To make matters worse, even if an active fund manager has added value over time, many of their clients will at some time or other have switched investments and not stayed the course. Thus, the returns the good fund managers deliver do not unfortunately equate to what most investors receive. The industry has been quite poor at helping clients overcome these value-destroying behavioural tendencies. We have paid too little attention to ensuring our clients have the right experience, which would lead them to better decision making.

Fund managers across the board should perform an honest self-assessment and ask how they are delivering value to their clients. If they are not sustainably beating their benchmarks (after fees) over time, they need to make material changes to how the money is managed (hint: look to technology to help you), or find an alternate profession. This may sound harsh but the question is not if their clients will leave them, but when their clients will leave them – probably sooner than they think.

With significant fintech advancements coming our way, and given how technology is increasingly dominating our lives, businesses that do not embrace it will be left behind - regardless of the value they currently deliver for clients. Aside from the disruptive element, technology is also scalable and thus helps reduce costs to enable fund managers to lower their fees, which can directly benefit clients through better net investment returns.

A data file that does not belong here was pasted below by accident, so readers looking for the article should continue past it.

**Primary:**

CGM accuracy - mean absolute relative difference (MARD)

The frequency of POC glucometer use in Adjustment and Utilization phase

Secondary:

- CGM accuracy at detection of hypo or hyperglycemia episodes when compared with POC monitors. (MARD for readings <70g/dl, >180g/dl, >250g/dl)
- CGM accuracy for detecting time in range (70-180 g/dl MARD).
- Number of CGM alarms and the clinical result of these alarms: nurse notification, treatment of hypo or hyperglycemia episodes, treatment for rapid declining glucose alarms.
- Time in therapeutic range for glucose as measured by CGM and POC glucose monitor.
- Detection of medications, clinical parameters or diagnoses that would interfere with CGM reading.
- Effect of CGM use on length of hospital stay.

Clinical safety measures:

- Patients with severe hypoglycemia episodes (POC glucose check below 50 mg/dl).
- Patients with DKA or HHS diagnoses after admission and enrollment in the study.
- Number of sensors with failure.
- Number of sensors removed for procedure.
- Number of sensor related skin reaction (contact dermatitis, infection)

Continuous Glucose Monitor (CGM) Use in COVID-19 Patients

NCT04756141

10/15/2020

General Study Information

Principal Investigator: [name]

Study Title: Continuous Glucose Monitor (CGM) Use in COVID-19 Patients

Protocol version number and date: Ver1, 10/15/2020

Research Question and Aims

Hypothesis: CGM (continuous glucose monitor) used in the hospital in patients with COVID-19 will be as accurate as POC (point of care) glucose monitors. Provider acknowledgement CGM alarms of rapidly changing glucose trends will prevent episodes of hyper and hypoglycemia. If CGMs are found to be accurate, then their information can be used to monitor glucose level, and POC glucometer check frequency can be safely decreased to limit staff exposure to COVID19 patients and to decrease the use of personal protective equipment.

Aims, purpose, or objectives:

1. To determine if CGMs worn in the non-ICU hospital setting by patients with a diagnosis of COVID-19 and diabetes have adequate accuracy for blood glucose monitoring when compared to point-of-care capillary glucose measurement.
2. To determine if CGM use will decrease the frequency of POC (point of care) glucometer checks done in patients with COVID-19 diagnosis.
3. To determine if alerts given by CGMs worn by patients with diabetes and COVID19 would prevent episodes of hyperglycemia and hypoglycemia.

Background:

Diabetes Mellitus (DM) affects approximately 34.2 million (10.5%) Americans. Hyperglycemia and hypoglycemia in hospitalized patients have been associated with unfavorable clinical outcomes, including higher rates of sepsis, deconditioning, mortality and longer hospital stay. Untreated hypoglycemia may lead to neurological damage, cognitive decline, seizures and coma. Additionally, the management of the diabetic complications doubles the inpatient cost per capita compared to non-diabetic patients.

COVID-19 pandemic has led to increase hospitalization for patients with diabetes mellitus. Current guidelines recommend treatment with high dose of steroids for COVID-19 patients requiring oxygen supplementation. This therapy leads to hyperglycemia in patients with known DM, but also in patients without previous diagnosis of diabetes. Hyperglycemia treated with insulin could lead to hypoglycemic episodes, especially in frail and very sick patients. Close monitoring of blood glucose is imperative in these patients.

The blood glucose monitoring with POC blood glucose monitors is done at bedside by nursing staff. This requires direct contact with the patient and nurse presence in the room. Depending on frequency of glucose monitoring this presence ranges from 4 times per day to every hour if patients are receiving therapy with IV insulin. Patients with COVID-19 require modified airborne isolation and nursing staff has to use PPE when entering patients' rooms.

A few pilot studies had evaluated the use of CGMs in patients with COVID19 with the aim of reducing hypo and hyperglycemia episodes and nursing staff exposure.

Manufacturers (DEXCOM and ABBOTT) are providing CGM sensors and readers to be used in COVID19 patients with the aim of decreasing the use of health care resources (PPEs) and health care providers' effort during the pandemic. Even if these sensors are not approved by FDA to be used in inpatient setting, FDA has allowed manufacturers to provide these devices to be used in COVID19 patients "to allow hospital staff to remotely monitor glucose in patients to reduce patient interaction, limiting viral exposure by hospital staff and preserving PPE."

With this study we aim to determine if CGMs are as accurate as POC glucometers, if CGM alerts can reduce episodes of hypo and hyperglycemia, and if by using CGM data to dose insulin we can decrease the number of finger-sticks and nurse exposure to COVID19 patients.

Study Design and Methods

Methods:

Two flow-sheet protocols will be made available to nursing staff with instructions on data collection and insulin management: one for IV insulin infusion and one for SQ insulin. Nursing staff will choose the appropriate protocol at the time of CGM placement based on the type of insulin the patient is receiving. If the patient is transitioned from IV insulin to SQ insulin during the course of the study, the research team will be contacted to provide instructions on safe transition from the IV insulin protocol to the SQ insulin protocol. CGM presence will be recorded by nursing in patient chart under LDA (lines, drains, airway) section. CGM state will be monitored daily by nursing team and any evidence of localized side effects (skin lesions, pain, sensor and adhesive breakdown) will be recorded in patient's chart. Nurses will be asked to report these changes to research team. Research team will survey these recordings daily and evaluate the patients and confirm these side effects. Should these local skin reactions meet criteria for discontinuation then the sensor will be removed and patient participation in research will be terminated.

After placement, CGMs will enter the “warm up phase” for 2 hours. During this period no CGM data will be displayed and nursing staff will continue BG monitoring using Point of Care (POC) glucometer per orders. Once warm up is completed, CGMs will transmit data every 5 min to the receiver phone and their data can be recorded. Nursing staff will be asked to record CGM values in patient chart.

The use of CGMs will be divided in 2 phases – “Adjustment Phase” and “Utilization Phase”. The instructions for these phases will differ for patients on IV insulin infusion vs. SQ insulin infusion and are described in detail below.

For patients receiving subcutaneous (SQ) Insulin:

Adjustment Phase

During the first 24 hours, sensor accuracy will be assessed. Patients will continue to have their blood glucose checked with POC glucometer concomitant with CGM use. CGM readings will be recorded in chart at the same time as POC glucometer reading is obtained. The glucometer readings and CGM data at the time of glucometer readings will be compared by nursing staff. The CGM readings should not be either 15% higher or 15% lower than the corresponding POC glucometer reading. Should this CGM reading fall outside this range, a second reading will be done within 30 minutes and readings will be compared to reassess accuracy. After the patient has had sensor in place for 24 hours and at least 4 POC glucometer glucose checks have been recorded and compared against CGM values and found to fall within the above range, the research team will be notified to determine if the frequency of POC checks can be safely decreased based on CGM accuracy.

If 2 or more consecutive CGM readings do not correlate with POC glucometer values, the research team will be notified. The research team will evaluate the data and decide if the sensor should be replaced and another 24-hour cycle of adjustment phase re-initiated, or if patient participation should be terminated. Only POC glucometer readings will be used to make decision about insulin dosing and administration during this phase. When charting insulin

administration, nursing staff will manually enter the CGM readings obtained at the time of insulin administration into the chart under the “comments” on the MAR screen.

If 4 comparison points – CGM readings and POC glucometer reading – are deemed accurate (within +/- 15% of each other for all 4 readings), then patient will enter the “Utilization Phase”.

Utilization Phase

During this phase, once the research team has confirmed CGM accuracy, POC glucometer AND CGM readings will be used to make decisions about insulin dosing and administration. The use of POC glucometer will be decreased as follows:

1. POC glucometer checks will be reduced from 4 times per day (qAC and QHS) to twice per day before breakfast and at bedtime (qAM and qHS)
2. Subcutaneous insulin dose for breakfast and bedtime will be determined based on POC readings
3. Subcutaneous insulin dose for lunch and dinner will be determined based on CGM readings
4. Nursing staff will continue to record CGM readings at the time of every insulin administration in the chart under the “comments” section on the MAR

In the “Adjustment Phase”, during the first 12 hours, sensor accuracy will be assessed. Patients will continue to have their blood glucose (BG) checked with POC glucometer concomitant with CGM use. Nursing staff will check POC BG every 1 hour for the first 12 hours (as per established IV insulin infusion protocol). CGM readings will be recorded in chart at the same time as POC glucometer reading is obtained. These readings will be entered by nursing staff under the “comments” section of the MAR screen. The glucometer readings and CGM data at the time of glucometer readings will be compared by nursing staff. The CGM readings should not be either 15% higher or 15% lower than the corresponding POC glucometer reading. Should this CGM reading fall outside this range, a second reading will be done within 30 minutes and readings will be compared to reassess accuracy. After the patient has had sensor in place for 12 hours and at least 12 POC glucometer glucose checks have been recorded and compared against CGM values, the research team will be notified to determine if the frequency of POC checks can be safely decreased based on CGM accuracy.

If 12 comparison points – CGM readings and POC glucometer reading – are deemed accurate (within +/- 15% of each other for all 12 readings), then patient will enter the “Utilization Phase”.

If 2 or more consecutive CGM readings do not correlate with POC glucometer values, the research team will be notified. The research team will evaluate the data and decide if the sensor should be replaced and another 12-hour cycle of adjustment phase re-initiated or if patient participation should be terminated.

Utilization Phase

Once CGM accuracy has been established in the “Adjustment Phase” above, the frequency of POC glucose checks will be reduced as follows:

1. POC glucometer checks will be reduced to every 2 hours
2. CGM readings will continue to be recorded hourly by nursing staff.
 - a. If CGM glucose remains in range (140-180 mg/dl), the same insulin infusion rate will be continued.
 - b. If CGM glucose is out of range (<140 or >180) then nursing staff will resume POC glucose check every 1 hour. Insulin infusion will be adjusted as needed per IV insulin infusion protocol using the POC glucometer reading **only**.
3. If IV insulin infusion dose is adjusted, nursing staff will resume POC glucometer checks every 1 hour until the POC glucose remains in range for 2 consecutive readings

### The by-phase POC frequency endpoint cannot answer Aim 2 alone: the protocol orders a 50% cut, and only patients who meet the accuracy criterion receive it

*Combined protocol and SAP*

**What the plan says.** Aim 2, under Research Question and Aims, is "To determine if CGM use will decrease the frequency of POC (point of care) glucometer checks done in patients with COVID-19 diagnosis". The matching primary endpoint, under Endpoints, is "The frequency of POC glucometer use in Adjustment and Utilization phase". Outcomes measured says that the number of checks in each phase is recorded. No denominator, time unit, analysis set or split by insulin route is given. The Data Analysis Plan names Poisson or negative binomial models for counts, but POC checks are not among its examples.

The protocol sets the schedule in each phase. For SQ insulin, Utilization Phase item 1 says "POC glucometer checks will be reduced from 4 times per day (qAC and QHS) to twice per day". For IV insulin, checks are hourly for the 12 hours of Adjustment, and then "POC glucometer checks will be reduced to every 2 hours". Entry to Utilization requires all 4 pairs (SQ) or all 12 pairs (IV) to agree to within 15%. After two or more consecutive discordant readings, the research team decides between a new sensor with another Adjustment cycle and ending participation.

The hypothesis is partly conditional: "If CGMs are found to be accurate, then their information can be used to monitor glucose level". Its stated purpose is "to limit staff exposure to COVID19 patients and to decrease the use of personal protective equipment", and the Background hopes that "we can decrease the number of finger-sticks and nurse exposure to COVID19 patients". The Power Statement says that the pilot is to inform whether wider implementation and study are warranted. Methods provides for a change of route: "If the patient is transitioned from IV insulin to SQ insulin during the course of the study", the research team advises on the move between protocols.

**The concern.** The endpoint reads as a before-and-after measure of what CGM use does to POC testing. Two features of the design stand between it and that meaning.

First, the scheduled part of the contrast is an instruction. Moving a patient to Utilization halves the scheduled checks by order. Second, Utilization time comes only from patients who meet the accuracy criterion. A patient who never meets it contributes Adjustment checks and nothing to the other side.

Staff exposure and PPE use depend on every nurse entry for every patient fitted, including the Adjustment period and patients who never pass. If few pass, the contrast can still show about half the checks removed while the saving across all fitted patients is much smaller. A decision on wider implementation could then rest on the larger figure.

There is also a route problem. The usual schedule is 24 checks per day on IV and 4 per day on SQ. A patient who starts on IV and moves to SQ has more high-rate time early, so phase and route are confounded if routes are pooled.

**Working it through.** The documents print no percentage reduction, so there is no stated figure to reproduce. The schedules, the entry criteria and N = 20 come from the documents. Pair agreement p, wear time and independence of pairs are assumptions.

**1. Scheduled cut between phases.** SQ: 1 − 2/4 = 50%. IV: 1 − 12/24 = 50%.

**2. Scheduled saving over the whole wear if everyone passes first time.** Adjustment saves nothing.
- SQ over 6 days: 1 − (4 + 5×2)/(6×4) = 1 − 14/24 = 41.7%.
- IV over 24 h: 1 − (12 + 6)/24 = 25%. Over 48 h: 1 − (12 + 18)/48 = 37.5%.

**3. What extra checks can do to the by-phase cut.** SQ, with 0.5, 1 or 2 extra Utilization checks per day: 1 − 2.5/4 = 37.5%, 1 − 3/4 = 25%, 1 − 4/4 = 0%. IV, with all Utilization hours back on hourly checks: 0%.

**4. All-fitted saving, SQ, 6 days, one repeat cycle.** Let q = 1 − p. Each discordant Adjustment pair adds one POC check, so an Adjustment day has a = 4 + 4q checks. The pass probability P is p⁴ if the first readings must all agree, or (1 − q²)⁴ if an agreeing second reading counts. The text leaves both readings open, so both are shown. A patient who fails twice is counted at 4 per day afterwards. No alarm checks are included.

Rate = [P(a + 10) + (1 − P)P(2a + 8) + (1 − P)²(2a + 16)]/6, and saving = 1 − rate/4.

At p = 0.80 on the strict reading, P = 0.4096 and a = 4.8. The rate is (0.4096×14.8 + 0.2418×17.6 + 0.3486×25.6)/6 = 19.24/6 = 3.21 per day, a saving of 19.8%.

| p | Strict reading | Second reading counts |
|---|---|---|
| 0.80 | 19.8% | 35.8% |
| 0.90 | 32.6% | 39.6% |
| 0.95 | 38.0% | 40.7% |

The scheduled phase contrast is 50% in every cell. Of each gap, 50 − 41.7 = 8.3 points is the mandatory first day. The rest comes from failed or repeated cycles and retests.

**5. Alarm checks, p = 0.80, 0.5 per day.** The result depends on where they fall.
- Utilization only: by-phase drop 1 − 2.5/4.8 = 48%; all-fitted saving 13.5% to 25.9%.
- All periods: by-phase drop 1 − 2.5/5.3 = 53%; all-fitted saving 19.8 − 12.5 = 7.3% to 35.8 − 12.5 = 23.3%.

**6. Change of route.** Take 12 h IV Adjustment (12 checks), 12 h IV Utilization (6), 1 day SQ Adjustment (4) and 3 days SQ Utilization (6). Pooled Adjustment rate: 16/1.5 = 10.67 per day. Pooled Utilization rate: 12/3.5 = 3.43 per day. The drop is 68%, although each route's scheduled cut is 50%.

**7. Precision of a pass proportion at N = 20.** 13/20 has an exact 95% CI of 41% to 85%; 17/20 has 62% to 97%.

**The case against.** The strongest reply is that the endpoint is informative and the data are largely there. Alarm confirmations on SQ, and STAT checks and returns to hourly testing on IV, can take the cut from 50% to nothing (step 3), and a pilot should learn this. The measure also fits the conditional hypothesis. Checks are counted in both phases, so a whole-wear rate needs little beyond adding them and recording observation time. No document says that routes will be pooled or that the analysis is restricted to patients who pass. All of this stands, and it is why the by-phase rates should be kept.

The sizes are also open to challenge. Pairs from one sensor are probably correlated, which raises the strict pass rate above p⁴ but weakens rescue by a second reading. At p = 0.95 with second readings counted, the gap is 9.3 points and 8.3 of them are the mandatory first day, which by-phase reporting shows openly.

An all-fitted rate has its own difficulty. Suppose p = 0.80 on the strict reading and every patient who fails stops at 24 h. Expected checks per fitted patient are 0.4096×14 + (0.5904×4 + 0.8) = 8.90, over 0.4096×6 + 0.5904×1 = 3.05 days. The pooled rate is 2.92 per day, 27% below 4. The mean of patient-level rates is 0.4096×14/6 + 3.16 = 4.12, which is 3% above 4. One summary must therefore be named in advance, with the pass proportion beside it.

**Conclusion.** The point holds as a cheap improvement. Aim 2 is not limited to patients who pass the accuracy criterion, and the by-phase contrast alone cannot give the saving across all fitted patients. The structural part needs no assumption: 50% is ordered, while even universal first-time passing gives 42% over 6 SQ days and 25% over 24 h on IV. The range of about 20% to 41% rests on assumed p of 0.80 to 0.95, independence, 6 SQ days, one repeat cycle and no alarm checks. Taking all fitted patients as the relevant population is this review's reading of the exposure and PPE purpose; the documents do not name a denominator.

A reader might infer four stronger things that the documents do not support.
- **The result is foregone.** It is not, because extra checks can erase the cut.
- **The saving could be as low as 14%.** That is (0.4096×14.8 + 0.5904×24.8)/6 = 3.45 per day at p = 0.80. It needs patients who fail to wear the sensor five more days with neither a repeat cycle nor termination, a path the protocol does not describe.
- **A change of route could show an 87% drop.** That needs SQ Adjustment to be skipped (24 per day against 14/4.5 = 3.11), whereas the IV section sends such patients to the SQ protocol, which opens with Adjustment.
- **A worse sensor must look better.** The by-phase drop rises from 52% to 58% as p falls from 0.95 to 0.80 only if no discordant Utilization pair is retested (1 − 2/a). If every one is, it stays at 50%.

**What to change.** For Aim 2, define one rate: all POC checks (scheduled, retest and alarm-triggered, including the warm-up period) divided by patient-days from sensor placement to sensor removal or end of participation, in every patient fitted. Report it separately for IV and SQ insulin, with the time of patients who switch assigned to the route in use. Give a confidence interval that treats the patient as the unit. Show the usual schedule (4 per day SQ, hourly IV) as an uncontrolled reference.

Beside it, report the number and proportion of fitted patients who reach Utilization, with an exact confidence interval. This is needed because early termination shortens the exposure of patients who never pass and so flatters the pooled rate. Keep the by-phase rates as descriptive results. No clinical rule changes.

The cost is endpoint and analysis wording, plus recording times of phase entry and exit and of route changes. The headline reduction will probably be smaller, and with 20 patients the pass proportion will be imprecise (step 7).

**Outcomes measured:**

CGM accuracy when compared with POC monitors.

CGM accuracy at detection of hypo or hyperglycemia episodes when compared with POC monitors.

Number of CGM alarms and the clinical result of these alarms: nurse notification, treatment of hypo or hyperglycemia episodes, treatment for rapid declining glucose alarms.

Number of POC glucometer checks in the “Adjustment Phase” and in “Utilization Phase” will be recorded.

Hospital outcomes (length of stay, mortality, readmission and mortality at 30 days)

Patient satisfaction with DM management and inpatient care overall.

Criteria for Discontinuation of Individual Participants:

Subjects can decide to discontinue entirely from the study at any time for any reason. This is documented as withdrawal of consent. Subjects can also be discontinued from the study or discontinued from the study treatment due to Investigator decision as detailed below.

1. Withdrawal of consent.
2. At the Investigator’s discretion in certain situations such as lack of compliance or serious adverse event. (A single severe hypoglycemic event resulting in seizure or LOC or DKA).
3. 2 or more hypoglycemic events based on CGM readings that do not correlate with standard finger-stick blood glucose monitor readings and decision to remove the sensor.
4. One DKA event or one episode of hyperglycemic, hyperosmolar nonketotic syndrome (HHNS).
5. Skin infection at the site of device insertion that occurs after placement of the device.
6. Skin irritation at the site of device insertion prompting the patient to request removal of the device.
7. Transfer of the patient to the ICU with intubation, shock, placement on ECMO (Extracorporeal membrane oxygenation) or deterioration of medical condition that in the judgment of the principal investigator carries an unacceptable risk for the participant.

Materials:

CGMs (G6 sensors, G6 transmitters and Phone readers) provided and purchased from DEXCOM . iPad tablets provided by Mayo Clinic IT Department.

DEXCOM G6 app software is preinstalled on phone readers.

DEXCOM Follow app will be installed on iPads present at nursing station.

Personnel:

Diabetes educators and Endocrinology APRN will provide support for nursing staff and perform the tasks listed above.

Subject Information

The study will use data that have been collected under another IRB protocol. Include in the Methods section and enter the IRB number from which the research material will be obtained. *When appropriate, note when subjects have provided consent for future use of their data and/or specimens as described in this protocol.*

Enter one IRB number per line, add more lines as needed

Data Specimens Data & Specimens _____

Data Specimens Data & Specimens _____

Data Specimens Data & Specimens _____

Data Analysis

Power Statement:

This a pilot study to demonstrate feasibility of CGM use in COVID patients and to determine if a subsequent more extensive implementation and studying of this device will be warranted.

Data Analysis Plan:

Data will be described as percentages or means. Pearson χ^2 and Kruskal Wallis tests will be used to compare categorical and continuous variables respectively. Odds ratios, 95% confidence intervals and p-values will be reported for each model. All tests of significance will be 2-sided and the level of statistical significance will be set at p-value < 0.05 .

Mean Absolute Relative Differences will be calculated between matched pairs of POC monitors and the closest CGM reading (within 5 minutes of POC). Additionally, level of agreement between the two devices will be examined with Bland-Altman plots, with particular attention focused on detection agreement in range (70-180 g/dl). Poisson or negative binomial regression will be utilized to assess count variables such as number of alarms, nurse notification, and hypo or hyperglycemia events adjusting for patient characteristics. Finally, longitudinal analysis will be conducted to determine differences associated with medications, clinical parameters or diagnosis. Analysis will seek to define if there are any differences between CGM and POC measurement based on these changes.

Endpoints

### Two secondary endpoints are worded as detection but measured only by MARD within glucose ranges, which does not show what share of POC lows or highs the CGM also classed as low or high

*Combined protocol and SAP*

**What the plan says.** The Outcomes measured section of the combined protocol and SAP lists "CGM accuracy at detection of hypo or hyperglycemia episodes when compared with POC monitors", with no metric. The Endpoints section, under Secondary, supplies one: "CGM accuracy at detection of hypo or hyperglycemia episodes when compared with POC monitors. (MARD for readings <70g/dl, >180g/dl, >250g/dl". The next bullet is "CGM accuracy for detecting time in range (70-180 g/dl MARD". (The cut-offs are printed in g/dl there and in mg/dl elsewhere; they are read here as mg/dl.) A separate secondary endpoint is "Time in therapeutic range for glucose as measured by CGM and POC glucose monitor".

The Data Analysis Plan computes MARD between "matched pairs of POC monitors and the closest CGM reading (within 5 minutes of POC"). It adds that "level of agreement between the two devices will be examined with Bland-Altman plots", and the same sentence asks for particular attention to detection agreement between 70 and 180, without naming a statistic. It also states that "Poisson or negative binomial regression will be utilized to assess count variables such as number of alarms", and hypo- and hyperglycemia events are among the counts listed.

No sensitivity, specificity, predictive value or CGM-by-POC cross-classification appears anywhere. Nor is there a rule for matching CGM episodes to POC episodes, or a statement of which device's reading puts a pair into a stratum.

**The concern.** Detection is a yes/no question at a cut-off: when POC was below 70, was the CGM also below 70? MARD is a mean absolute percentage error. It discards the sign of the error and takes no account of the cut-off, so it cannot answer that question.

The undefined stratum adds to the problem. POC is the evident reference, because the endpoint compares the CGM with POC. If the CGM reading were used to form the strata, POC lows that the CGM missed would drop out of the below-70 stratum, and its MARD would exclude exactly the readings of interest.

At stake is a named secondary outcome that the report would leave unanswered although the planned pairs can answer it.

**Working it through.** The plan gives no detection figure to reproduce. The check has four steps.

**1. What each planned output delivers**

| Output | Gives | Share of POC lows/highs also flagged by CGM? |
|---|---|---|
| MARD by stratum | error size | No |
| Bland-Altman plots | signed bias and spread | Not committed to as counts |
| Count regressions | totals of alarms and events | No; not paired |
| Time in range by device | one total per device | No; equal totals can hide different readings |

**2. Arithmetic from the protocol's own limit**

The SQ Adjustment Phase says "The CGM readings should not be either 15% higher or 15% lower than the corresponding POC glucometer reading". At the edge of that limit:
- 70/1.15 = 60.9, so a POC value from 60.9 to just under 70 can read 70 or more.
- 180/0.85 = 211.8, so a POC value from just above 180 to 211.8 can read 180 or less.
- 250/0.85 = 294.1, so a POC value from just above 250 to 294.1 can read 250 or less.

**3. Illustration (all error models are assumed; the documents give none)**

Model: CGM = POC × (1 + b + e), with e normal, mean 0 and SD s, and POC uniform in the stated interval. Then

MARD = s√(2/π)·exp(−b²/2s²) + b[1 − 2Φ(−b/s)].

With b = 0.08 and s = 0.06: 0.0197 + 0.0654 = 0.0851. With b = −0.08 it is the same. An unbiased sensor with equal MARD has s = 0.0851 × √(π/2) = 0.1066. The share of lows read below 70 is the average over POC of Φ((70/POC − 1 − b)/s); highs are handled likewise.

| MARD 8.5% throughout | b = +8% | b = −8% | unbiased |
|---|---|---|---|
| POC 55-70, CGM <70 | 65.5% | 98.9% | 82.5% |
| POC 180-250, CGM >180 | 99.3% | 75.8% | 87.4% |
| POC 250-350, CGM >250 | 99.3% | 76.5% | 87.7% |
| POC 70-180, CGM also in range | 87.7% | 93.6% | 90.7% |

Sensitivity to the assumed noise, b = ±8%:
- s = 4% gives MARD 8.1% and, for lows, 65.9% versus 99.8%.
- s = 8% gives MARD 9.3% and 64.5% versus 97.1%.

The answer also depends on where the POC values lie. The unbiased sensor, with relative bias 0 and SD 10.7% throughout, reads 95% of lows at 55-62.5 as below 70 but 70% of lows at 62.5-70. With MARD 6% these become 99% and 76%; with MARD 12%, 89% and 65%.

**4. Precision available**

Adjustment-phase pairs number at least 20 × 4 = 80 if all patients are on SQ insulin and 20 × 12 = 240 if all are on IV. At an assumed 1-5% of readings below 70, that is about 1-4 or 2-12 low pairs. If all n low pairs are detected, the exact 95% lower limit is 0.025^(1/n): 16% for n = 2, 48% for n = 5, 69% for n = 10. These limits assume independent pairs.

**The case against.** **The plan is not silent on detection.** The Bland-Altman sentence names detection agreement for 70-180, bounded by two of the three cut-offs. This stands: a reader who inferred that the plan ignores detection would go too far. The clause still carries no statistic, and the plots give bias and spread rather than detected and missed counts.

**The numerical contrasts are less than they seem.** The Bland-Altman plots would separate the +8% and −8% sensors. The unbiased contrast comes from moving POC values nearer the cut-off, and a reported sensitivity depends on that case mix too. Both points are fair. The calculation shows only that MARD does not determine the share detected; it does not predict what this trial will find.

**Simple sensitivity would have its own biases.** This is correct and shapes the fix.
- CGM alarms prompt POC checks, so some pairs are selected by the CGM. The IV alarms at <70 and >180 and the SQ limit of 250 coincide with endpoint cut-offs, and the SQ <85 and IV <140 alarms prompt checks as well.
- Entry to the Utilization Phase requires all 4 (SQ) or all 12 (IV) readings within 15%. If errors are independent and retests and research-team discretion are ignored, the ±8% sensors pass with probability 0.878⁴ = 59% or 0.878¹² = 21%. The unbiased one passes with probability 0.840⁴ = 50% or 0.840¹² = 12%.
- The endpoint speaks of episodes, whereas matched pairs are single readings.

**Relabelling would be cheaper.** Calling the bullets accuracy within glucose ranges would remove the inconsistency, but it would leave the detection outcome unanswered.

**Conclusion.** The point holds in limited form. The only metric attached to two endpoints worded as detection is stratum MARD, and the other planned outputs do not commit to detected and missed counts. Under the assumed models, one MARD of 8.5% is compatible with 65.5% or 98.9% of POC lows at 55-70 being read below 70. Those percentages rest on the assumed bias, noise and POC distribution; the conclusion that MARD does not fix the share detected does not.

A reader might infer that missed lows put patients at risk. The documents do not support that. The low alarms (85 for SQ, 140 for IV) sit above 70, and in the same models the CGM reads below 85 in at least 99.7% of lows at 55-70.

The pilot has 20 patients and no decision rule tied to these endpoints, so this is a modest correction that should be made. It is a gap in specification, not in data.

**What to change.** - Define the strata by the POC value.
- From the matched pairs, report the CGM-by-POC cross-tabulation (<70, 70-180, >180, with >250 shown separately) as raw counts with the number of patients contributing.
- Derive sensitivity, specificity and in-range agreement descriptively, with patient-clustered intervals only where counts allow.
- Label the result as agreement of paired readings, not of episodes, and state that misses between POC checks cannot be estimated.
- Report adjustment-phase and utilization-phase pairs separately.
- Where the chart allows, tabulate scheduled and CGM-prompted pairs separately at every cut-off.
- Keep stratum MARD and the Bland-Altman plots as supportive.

Moore’s Law states that computing power doubles approximately every 18 months, and that this trend of exponential growth will continue into the foreseeable future. With the advent of a Moore’s Law type advancement in machine learning and AI, the threat to existing players in the financial services sector who don’t evolve is acute. Fintech will bring increased operational and cost efficiencies to the middle and back office functions through innovations such as blockchain. But the real disruption will occur in the front office, in the way money is managed, as AI and machine learning advance in the coming years. A large part of poor investor decision making can be explained by natural human behavioural biases, which machine learning algorithms do not exhibit. This is evidenced by a characteristic shared by some of the most successful global management firms, who for decades have used technology and algorithms to successfully help them make better investment decisions for their clients.

In the South African market we have seen the recent launch of the first machine learning unit trust, managed by NMRQL Research, which is the first machine learning company in the local fund management industry. Of course certain technologies and technological methods (algorithms) will be better than others, and there will be failures along the way, but this is where new competition will come into being. And there are areas where computers may not be superior to humans, such as when dealing with ambiguity and relationship building. But, in time, these areas too may well be mastered by smart technology.

Fund management firms who embrace technology to innovate and reduce costs and fees, and those who place greater emphasis on delivering value as defined by the customer, will have a greater chance of surviving and thriving in this exciting but uncertain future dominated by progressive technological advancements. The power in the new world relies on man embracing the machine.